Protests Draw Students

The debate over the construction of the Islamic community center near Ground Zero spurred dueling protests on the ninth anniversary of 9/11 last Saturday.

More than 100 groups who identified themselves as proponents of the Park51 project allied and held a “Rally Against Anti-Islamic Bigotry and Racism.” The rally was organized by The International Action Center and took place outside of City Hall Park.

Pamela Geller, author of the conservative blog Atlas Shrugs, was the organizer of the “Freedom Rally” at Park Place and West Broadway. Geller put together the rally in tandem with Stop Islamization of America [SIOA] and the Freedom Defense Initiative [FDI].

The two demonstrations were kept separate by the NYPD. Dogs and troopers along with officers on horseback and motorcycles patrolled the street while  others kept the sidewalks clear.

NYPD stood on every corner, sometimes in groups of ten officers at once. Church Street was closed all afternoon in an effort to keep the two groups separate. According to an NYPD officer on Church Street, the barriers where set up to keep the two groups from going at one another and to limit violence.

Prominent speakers at the ‘Freedom Rally’ included former U.S. Ambassador to the United Nations John Bolton, Dutch Freedom Fighter Geert Wilders, and NY Senate candidate Gary Bernstein. Wilders has previously called Islam “incompatible” with democracy.

Professor Jeremiah Hickey teaches a class called the Rhetoric of Social Movements at St. John’s. He told his students about the protest and encouraged them to attend.

“There is no better place than New York City, a cultural hub, to see theory of social movements put into practice,” he said. Nipun Mahajan, a junior at St. John’s and a student in Professor Hickey’s class, attended the protest as an observer.

“This debate is the trial by fire for Islam in the United States,” Mahajan said. “Islam is not necessarily a part of the American tradition like Judaism is and Christianity obviously is; it’s always been on the fringe. Now, Islam is becoming part of the discourse.”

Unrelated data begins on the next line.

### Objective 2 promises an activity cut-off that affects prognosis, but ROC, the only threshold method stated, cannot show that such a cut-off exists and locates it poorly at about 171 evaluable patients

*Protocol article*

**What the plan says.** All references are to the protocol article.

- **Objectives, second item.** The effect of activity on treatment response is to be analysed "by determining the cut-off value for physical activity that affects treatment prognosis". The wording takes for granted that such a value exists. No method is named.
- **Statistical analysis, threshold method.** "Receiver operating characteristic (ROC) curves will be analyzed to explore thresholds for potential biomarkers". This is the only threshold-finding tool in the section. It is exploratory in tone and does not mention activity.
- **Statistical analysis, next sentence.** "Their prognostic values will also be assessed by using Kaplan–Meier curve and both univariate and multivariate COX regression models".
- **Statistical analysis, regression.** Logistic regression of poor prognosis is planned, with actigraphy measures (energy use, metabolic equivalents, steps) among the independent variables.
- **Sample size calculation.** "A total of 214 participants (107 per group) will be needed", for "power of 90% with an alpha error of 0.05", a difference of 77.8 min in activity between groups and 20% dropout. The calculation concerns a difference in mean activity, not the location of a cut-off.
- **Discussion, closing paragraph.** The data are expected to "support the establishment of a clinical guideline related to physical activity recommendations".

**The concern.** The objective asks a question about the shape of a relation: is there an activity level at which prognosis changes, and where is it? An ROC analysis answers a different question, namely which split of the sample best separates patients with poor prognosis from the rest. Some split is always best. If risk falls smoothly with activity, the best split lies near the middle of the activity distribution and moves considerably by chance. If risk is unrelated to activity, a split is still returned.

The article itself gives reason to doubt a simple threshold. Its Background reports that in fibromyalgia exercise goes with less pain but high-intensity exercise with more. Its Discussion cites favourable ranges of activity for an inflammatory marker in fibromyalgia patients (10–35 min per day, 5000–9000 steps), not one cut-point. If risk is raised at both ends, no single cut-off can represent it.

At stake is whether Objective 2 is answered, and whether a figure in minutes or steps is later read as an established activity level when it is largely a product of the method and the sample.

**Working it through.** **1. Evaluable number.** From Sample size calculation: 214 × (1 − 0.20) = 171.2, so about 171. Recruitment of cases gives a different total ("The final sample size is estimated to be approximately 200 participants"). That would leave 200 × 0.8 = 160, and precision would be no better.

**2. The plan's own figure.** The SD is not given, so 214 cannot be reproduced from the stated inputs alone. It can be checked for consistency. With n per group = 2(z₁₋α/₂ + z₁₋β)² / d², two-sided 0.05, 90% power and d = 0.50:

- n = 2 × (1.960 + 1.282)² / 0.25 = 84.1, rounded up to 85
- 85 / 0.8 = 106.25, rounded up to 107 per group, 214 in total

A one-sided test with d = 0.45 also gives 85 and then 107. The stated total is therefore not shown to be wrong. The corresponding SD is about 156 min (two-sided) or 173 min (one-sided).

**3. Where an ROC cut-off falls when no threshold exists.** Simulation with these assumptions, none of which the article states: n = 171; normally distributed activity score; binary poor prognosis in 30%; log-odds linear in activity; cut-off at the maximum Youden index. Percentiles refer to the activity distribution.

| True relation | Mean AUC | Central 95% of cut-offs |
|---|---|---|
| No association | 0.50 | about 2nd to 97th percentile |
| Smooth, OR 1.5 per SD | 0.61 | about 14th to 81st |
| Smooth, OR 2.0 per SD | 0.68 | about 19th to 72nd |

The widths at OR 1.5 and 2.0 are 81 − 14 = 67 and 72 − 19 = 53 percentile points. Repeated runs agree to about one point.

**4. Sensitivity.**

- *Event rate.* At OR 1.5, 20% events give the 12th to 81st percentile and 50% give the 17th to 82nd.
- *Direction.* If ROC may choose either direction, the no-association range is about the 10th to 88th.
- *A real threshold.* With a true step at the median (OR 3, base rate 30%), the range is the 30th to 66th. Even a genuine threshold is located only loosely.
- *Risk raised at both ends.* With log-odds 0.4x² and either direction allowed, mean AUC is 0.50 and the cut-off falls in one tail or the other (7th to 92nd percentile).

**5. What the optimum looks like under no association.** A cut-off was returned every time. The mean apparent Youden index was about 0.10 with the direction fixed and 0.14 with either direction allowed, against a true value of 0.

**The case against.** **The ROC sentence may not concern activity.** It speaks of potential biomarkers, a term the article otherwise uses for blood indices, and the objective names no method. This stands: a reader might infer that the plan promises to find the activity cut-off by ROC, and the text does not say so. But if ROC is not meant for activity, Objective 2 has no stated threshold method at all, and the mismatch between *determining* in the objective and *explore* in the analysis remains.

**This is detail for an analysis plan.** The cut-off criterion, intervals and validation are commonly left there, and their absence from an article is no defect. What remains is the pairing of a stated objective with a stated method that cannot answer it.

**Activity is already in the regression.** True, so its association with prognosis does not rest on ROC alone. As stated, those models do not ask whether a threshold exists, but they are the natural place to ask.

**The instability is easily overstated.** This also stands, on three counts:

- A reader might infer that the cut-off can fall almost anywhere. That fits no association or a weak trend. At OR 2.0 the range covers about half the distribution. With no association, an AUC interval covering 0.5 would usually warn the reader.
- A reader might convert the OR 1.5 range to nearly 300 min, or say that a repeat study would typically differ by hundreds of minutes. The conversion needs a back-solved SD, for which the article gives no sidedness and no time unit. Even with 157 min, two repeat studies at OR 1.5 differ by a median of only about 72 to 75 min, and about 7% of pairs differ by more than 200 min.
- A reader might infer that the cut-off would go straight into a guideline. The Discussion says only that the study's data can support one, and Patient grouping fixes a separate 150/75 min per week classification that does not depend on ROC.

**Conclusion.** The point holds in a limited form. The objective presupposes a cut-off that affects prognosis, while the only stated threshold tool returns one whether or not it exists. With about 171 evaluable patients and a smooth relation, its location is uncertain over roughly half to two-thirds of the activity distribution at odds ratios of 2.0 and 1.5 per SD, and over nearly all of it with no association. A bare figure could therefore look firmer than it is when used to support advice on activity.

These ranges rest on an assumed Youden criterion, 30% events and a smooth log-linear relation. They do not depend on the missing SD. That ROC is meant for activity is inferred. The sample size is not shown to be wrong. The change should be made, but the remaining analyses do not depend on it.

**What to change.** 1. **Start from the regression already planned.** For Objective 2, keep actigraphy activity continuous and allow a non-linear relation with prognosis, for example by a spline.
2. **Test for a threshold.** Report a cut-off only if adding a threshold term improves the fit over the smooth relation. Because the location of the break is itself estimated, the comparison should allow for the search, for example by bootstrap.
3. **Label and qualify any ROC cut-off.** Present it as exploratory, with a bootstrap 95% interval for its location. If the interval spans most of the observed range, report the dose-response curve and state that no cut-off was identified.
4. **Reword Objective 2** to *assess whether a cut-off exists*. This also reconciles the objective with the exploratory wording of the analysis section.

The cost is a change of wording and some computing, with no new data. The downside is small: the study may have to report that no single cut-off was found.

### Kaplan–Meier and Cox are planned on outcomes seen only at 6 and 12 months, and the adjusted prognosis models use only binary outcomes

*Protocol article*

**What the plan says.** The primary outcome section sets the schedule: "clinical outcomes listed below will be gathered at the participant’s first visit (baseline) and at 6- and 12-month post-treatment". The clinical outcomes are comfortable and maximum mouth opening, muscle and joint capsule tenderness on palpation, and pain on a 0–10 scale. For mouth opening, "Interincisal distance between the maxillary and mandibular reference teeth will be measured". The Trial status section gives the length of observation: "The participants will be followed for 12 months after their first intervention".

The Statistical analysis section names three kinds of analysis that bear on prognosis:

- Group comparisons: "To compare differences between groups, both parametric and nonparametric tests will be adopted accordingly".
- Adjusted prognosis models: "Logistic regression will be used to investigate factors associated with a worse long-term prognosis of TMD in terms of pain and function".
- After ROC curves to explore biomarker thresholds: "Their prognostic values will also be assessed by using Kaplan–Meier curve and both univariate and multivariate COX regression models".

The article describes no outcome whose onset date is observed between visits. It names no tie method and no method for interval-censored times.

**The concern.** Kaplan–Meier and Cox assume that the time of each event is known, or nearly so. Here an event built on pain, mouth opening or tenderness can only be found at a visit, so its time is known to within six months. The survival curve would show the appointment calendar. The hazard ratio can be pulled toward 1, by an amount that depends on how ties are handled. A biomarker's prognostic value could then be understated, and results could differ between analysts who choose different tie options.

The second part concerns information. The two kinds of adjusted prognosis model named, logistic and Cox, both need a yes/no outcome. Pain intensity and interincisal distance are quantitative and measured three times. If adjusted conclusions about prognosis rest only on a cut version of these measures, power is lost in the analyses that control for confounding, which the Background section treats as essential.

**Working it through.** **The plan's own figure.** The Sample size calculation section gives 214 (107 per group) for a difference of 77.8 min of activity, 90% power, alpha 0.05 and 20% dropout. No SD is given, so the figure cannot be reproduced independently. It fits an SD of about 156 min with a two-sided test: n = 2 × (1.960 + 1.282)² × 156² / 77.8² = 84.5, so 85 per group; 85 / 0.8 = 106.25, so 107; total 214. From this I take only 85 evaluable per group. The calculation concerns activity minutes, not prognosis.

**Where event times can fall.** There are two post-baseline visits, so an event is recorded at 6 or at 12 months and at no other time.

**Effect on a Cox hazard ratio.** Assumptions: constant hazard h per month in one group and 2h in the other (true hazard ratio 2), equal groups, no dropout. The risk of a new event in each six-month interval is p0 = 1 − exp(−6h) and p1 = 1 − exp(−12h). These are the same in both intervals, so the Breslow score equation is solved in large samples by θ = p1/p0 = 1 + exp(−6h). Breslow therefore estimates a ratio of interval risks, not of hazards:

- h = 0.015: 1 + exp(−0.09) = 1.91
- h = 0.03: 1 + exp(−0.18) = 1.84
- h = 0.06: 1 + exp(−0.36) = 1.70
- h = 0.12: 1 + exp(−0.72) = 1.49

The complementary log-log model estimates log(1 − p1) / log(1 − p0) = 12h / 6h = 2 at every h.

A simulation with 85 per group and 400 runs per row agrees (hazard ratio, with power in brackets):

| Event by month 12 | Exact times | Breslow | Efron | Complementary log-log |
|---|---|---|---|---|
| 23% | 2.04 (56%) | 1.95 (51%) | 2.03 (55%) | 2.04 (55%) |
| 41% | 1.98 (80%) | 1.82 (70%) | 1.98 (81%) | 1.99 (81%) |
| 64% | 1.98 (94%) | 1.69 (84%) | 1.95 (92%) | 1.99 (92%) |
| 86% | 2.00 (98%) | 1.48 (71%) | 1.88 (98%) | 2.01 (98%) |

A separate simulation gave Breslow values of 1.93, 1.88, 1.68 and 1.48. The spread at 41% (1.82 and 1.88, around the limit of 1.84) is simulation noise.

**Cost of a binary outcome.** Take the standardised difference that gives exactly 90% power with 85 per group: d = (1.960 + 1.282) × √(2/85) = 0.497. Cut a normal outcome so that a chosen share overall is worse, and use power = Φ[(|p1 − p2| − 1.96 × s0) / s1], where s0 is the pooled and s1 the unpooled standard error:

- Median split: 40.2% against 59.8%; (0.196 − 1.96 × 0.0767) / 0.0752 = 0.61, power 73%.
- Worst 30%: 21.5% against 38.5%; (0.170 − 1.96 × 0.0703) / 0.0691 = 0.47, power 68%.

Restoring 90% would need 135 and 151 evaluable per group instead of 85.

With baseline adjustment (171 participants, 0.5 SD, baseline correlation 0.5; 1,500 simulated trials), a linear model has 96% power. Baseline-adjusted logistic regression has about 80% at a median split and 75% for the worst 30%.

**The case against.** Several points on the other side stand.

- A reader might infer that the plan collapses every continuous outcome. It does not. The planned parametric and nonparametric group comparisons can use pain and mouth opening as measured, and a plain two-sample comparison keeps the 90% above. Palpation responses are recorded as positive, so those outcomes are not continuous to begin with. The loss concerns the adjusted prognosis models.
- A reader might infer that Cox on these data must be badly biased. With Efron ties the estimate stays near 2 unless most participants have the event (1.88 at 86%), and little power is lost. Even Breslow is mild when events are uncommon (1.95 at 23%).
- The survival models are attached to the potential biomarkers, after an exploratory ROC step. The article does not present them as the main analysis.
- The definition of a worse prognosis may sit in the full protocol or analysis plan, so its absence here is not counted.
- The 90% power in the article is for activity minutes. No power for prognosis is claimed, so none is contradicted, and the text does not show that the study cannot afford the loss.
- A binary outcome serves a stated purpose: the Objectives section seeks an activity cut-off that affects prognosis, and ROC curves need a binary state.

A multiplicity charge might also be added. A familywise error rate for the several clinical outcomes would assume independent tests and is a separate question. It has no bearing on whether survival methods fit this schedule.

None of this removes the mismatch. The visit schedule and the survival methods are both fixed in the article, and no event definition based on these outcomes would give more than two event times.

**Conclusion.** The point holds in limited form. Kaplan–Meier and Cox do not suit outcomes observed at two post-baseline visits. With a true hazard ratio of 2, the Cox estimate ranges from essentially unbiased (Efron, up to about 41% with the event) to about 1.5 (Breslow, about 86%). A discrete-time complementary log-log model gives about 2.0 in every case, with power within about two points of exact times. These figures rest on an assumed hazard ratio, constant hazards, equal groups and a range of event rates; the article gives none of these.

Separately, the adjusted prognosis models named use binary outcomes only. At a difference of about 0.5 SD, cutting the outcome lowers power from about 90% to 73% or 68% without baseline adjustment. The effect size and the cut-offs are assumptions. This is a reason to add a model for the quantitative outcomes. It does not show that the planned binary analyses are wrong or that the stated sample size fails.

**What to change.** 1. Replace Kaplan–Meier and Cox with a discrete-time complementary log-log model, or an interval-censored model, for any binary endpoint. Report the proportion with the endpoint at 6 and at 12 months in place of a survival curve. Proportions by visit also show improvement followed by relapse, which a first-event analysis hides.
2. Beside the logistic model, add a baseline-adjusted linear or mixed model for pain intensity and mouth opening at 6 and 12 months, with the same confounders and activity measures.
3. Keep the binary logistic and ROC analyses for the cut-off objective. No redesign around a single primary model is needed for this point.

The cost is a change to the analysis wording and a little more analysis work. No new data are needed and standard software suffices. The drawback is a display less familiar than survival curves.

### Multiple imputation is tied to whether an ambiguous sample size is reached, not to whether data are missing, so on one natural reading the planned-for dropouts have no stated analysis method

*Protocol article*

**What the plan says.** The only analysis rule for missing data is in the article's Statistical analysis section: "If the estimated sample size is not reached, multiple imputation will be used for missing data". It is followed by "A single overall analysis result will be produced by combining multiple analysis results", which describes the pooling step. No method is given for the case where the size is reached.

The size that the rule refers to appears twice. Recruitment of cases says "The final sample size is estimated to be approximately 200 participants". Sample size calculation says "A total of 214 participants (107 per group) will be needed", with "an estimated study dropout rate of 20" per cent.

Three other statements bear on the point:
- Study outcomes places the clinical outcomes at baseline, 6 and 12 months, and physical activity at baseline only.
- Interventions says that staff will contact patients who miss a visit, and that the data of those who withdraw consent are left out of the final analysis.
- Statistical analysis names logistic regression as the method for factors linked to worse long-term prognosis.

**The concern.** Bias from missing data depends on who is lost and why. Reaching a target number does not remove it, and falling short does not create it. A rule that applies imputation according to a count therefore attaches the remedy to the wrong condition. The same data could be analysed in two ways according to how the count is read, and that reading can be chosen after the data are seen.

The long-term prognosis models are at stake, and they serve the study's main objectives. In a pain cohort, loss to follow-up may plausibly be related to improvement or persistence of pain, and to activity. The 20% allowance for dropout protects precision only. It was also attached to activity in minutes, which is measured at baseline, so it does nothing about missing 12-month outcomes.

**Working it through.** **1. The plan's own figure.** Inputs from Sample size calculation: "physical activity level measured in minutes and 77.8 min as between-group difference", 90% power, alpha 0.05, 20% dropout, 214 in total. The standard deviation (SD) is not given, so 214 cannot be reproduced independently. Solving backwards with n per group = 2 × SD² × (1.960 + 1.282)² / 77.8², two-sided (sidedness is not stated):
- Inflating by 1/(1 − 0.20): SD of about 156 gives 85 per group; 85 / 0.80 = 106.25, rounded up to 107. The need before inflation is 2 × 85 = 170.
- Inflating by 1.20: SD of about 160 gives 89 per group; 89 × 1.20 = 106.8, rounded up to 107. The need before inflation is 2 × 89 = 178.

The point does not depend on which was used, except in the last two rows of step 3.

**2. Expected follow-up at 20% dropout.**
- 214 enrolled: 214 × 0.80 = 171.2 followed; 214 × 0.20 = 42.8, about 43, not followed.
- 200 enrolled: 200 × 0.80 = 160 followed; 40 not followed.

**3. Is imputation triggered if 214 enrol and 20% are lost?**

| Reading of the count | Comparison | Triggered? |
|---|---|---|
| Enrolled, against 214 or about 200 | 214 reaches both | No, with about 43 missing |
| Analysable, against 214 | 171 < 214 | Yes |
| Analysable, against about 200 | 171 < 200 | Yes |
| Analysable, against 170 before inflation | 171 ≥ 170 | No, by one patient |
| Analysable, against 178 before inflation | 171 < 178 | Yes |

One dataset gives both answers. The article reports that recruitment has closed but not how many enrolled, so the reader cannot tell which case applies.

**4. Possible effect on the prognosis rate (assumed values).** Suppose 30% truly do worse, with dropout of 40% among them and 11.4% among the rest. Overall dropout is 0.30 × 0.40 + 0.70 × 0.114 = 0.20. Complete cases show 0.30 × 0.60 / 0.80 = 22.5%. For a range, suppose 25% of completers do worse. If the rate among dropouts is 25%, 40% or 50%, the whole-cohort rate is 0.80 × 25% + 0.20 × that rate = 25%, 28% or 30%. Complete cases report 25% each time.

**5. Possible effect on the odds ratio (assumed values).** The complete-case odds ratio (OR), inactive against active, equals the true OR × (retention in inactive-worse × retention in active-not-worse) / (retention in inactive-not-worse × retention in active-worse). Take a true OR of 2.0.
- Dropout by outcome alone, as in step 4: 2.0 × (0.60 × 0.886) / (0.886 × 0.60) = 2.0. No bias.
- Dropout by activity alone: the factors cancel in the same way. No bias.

According to Mahajan, the debate is not about the technicality of ‘mosque’ versus ‘community center.’

“Trying to win on technicalities misses the point of the debate,” he said. “The issues are sensitivity and fear towards Islam, and that’s what the pro-mosque supporters should be trying to change.”

Mimiko Watanave, a sophomore at Hunter College, was one of many young faces marching with the proponents past City Hall. “I came today because one of my classmates was handing out flyers encouraging people to come,” she said. “I’m impressed; I didn’t think there would be so many people here.”

Aidan Kennon, a junior at Fordham University, stood in the middle of the crowd. He held up a sign that said ‘Islam belongs, bigotry does not.’

“Those people who have been politically spoon-fed can’t be allowed to proceed unopposed,” he said. “The better half of America and NYC needs to be represented; we can’t let the world see us as bigots and an intolerant race of people.”

On the opposition side, a group of high school students dressed in matching blue blazers passed out flyers entitled ‘remember’.

Their math teacher, Peter Miler brought the boys to the protest from St. Lewis D’Montfort in Pennsylvania.

“We want people to remember what 9/11 was really about,” he said. “These protestor’s have turned it into an event that is motivated by the wrong idea, this should be a day of remembrance, not of anger and hatred.”

Karolina Knepaite, a junior at Leonia High School in New Jersey, voiced similar reasons for coming to the protest. Knepaite recently emigrated from Lithuania with her family.

“I’m new the United States, but it’s strange, it seems to me that the meaning of this day has been overlooked,” she said.

Two freshmen college students vocalized similar feelings from the proponent’s side.

Eric Ohrt from Pace University and Timothy Brewer from Manhattan College held signs dedicated to the memory of the victims of 9/11.

“This should be a day of remembering and unity, not of politics and heated arguments,” Ohr said.

Brewer’s sign contained only the words, ‘I have a sign.’

“This is a freak show,” Brewer said. “No one should be protesting today.”

Mahajan agreed that 9/11 was a bad day to organize a protest around Ground Zero, stating instead that the protesters on both sides should be more focused on changing public opinion.

When asked how a person goes about changing public opinion, Mahajan shrugged his shoulders.

“That’s the true question; if I knew, I wouldn’t be studying rhetoric.”